Deliver data as needed with Red Hat JBoss Data Grid and Azul Zing
As data needs grow, developers need more sophisticated methods of access for distributed databases. In this article, Simon Ritter explores two ways developers can deliver data: Red Hat JBoss Data Grid and Azul Zing.
I remember many, many years ago when I was studying Computer Science at university, one of the things I was taught was the concept of caching. The fundamental idea of a cache is simple: it’s something that stores data so that when you need that data, it can be served faster. Typically, this takes the form of small, high-speed storage areas built into a processor or placed very close to it. Often you will see reference to terms like L1, L2 and L3 caches, where the size is inversely proportional to the speed of access.
To scale this idea up to the kind of Big Data applications we frequently see today, caching now also takes the form of in-memory data grids. The idea is the same but because more data is being stored the method of access needs to be more sophisticated. To deliver both high performance and ease of use a distributed database is provided with advanced functionality like map/reduce, querying, processing for streaming data, and even transaction capabilities.
Red Hat JBoss Data Grid
All of these features and more are provided by the Red Hat JBoss Data Grid, which is designed to deliver the highest levels of performance for mission-critical big data analytics applications. To achieve the levels of scalability required by the most demanding of enterprises, this has been written in Java to leverage the advantages of the Java Virtual Machine (JVM).
Having a high performing in-memory data grid infrastructure is part of a solution but if the JVM that it runs on can’t deliver the performance required, applications will not be able to meet the demanding service level agreements (SLAs) customers need.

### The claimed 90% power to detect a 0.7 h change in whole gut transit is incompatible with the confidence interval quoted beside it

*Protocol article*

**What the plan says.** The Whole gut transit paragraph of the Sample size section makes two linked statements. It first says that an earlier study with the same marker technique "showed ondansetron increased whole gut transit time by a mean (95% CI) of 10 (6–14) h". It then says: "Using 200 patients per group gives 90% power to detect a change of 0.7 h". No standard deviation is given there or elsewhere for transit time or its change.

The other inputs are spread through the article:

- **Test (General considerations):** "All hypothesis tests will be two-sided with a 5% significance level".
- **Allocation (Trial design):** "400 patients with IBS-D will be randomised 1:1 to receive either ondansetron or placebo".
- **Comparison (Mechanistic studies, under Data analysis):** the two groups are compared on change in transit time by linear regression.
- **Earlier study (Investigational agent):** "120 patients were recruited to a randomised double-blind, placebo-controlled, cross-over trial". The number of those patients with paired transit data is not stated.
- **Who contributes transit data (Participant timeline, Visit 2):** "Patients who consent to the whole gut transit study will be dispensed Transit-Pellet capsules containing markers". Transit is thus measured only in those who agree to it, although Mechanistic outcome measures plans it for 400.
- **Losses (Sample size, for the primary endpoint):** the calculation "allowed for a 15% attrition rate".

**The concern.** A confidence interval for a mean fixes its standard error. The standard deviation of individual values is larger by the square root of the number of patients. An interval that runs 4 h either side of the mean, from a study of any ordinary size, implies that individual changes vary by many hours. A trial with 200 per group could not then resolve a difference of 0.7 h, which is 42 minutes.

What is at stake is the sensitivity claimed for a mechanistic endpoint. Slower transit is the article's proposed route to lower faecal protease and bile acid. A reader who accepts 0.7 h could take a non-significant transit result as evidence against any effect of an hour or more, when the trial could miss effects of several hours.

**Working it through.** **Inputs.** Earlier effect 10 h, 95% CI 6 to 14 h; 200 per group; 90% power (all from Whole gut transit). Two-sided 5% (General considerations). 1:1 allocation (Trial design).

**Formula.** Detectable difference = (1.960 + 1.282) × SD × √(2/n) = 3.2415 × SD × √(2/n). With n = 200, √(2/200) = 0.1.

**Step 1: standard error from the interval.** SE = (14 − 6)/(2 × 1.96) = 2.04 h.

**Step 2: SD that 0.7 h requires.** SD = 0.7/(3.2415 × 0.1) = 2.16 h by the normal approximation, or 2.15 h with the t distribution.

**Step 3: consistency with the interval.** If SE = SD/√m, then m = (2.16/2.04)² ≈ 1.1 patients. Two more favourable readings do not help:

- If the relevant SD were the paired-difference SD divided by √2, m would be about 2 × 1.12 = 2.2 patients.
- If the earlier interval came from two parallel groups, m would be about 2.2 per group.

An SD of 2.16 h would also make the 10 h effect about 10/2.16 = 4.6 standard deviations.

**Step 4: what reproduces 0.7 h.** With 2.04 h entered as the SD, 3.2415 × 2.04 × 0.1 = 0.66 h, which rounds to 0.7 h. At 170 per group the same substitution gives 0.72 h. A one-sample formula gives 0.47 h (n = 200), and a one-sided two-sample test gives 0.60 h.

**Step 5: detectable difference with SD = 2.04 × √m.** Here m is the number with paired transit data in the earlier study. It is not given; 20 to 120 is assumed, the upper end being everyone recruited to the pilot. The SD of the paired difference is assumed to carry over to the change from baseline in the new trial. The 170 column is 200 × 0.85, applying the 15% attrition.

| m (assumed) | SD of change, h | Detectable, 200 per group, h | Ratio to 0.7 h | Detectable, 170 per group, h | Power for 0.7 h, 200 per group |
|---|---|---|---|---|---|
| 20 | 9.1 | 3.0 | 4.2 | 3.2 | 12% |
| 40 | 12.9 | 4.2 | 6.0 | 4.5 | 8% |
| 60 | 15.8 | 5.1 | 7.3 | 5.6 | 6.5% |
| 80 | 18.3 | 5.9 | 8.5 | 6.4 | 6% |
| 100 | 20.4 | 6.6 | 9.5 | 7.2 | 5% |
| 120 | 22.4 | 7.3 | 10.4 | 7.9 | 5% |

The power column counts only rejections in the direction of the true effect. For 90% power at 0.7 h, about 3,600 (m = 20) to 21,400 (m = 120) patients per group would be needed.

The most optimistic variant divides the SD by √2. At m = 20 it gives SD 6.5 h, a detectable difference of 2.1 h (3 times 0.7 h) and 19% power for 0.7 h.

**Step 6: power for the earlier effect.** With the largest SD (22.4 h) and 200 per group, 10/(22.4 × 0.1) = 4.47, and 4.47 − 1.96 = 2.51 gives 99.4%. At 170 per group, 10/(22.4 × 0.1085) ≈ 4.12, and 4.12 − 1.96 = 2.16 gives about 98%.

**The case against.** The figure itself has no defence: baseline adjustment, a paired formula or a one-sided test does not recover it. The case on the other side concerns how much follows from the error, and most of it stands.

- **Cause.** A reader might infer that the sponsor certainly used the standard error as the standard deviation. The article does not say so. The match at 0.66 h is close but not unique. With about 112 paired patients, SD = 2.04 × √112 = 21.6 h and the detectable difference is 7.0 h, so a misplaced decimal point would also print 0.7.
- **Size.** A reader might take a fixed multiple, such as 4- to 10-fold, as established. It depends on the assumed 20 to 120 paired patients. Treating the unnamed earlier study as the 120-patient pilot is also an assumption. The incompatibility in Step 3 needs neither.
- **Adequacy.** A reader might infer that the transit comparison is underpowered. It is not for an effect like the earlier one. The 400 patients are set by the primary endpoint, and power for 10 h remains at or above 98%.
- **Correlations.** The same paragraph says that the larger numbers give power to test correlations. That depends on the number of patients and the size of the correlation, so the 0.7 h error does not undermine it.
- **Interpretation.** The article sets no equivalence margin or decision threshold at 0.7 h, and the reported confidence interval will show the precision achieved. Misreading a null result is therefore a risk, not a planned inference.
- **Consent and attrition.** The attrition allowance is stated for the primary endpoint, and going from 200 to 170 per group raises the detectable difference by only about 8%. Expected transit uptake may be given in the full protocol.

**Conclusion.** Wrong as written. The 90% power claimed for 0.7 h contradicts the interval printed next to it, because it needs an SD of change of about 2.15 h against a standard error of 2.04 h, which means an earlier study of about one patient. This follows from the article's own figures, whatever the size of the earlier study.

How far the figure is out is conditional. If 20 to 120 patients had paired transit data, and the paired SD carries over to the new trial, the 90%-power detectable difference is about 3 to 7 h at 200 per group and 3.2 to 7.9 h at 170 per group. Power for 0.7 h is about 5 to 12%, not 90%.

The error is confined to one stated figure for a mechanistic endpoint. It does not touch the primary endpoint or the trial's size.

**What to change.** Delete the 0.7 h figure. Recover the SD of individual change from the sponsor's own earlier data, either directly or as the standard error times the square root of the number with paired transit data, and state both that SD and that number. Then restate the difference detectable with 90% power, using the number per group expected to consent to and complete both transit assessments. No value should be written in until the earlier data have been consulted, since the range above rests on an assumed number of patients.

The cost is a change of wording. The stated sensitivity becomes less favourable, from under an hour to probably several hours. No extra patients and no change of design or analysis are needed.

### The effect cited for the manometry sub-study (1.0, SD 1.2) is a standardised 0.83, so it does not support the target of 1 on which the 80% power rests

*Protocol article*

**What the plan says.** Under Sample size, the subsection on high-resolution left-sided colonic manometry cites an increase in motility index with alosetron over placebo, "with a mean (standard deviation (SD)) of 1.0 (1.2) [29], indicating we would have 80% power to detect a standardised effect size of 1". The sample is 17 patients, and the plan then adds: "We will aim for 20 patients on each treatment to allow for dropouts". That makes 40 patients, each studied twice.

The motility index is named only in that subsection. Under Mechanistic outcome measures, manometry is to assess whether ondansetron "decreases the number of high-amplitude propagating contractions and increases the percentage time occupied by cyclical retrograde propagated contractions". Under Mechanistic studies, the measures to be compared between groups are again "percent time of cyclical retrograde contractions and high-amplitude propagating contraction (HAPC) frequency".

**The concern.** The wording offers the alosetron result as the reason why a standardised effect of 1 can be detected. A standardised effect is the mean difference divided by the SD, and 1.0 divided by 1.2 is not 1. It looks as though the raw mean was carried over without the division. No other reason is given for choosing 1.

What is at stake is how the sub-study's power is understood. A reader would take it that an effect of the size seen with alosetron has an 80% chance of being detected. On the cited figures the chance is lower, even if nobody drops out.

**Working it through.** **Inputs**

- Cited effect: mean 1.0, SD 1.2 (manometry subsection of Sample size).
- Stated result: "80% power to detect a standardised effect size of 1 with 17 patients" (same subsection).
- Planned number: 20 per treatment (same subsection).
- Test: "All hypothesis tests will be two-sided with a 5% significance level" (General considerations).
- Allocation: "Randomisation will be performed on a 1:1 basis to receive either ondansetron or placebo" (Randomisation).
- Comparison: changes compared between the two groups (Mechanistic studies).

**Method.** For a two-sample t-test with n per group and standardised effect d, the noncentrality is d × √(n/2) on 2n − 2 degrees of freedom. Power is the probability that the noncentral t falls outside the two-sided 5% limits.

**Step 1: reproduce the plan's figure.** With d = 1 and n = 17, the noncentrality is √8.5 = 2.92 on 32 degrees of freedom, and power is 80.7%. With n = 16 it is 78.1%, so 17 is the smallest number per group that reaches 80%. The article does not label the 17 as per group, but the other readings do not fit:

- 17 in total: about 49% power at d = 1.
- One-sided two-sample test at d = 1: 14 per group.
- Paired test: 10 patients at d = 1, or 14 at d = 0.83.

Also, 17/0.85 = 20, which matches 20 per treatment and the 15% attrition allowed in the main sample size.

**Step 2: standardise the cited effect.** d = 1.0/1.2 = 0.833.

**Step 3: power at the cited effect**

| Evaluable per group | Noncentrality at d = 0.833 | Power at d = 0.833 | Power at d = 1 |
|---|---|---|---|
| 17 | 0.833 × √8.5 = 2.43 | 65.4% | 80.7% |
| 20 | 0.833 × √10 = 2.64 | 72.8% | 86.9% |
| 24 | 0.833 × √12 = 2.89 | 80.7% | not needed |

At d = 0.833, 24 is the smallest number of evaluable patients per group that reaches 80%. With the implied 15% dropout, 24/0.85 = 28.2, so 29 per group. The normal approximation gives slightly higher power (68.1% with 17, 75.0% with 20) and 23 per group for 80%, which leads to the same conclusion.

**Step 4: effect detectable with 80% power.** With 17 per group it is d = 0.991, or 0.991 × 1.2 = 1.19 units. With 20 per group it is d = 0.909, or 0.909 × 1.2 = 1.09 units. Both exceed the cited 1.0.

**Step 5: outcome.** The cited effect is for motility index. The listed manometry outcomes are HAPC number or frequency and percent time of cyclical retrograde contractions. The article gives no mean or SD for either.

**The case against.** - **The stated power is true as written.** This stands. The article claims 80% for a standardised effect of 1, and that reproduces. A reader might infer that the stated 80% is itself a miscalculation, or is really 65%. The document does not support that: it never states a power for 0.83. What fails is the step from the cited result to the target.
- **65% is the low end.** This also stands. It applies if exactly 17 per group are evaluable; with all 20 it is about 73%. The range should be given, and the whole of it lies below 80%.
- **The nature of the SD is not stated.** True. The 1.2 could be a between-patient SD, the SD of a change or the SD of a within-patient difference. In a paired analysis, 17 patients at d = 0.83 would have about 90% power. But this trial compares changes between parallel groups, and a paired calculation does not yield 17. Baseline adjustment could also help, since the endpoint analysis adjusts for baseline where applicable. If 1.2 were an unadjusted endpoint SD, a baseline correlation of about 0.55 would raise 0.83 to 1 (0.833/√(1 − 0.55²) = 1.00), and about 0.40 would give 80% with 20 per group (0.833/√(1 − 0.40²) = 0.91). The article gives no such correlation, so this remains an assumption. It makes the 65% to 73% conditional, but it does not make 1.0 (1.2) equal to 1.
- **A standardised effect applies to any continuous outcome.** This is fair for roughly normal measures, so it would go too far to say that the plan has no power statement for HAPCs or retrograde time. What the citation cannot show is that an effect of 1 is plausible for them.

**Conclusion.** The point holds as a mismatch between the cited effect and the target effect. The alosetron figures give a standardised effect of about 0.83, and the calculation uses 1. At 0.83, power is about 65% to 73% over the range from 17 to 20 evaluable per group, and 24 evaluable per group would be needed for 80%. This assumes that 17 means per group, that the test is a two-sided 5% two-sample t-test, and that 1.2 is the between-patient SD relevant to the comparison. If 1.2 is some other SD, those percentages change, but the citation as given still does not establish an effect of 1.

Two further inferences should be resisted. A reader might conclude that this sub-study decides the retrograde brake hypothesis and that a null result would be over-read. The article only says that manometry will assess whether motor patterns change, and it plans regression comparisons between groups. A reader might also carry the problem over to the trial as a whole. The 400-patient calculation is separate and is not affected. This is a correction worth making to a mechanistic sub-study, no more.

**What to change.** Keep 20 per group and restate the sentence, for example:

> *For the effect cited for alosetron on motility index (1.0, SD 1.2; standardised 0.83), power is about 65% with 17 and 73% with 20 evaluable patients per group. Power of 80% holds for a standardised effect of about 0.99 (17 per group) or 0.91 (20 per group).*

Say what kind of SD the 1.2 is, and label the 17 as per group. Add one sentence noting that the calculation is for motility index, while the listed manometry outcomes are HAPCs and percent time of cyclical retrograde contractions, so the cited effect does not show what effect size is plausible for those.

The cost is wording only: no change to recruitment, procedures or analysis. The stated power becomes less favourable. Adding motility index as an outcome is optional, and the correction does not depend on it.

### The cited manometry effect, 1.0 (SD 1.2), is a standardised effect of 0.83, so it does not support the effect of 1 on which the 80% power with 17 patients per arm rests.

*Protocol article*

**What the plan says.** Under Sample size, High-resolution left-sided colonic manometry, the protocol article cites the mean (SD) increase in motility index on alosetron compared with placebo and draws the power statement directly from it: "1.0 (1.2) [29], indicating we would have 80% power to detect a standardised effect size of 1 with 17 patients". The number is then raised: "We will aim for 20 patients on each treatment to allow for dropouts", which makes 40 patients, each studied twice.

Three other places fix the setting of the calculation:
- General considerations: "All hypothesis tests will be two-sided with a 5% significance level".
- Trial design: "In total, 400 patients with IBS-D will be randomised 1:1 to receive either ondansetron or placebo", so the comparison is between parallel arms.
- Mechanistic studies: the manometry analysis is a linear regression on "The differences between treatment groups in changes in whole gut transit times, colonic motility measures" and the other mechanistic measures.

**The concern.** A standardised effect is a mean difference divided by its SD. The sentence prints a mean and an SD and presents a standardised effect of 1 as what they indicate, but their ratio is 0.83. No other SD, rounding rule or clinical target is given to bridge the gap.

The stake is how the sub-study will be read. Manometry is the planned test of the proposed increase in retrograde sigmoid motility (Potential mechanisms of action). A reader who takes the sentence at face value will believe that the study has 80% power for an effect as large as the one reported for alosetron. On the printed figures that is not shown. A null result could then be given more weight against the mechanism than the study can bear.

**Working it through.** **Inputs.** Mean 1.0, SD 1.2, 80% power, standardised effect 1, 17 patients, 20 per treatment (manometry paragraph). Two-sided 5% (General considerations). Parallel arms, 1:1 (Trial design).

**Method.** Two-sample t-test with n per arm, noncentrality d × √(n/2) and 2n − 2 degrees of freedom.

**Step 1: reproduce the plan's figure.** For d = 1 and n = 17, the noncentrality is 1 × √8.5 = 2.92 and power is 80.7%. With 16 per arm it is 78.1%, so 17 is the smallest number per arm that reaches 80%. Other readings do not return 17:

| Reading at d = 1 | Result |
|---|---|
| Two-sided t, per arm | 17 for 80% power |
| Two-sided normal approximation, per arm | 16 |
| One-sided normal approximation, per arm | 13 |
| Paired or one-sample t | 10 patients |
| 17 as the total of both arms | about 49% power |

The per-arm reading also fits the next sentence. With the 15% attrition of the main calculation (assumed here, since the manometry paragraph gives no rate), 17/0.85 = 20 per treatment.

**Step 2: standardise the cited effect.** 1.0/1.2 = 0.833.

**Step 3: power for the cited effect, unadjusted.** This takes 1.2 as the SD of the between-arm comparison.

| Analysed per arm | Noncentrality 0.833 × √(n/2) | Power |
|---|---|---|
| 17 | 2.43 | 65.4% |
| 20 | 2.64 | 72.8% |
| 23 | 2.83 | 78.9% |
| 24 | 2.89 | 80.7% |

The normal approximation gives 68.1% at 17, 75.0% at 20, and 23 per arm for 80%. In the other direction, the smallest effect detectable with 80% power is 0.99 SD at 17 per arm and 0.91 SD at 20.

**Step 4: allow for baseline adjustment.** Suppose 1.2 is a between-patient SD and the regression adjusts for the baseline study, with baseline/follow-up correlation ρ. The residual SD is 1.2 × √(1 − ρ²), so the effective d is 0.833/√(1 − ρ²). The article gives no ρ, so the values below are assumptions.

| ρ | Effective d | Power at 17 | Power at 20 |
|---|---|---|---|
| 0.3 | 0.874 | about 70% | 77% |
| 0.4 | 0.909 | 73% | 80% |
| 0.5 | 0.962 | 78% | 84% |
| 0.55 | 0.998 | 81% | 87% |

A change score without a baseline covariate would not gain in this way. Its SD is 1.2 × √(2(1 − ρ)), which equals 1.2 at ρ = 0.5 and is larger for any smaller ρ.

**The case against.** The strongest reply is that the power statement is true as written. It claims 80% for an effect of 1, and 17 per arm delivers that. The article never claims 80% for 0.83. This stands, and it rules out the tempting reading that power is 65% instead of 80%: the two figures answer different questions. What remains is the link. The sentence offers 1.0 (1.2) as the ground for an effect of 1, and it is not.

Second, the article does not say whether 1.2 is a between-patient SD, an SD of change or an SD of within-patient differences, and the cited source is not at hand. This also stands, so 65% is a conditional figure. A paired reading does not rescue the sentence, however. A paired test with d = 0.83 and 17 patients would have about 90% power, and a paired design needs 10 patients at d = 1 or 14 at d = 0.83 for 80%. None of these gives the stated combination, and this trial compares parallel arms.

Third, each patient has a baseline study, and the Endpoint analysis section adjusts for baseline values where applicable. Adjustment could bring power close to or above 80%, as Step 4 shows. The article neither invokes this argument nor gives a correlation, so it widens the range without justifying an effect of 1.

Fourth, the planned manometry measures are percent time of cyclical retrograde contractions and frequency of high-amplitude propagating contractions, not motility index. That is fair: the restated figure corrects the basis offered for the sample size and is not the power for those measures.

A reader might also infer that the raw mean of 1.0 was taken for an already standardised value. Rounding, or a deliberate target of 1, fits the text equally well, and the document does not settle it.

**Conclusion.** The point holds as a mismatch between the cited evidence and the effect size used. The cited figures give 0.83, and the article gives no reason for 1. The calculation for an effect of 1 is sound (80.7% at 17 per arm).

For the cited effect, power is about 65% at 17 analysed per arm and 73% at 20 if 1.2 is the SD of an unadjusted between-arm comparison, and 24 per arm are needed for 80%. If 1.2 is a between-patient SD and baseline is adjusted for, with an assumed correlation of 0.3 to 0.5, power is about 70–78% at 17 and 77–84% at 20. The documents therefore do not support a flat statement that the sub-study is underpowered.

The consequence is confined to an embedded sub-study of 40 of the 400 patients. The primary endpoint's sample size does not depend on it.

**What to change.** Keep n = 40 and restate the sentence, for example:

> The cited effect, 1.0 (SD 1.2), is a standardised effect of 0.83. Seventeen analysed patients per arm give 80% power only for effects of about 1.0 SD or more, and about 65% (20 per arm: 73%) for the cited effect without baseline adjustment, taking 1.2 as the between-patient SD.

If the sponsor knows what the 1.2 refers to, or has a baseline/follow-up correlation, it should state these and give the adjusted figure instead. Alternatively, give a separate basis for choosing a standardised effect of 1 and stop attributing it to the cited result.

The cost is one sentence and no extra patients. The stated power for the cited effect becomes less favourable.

This is why Azul and Red Hat have teamed up to deliver a solution that addresses all the requirements of in-memory data grids using the Zing JVM.
Zing is based on the OpenJDK reference implementation source code and is a fully conformant implementation of the Java SE standard as defined by the relevant Java Specification Request (JSR). It is a drop-in replacement for traditional JVMs with no requirement to change any code and simplified deployment through reduced dependency on complex command line flags for configuration.
Zing differs from a traditional JVM by replacing two core pieces of functionality:
- The garbage collector (GC). All conventional GC algorithms will end up running full compaction of the heap when allocation rates or fragmentation becomes too high. The C4 algorithm, used by Zing, can continuously compact the heap concurrently. This enables the data grid to continue delivering results, eliminating the long pauses that plague other JVMs, which can significantly reduce the effectiveness of the cache functionality. The Zing JVM scales to a maximum heap size of 8Tb with no increases in GC pause time; this is ideal for a data grid.
- Part of the Just-in-Time (JIT) compiler. As a cross-platform language, Java is compiled to bytecodes rather than native instructions for a specific machine architecture and operating system. To deliver performance that matches, or even exceeds that of natively compiled applications written in languages like C and C++ the JVM uses two internal JIT compilers.
- Zing replaces the traditional C2 compiler with an improved version called Falcon. This is based on the open source LLVM project supported by many companies including Intel, AMD, Microsoft, ARM and NVidia. This compiler is able to take advantage of newer processor architecture features such as the AVX 512 vectorization support and deliver better throughput, providing results from the data grid even more quickly.
By using Zing to support the JBoss Data Grid product, Red Hat are ensuring that their customers are provided with the best possible combination of components. This ensures that your big data applications will have access to data when its required meaning your customers get what they need when they need it.
If you’re building these types of application, why not try JBoss Data Grid and see how much it can improve your application performance?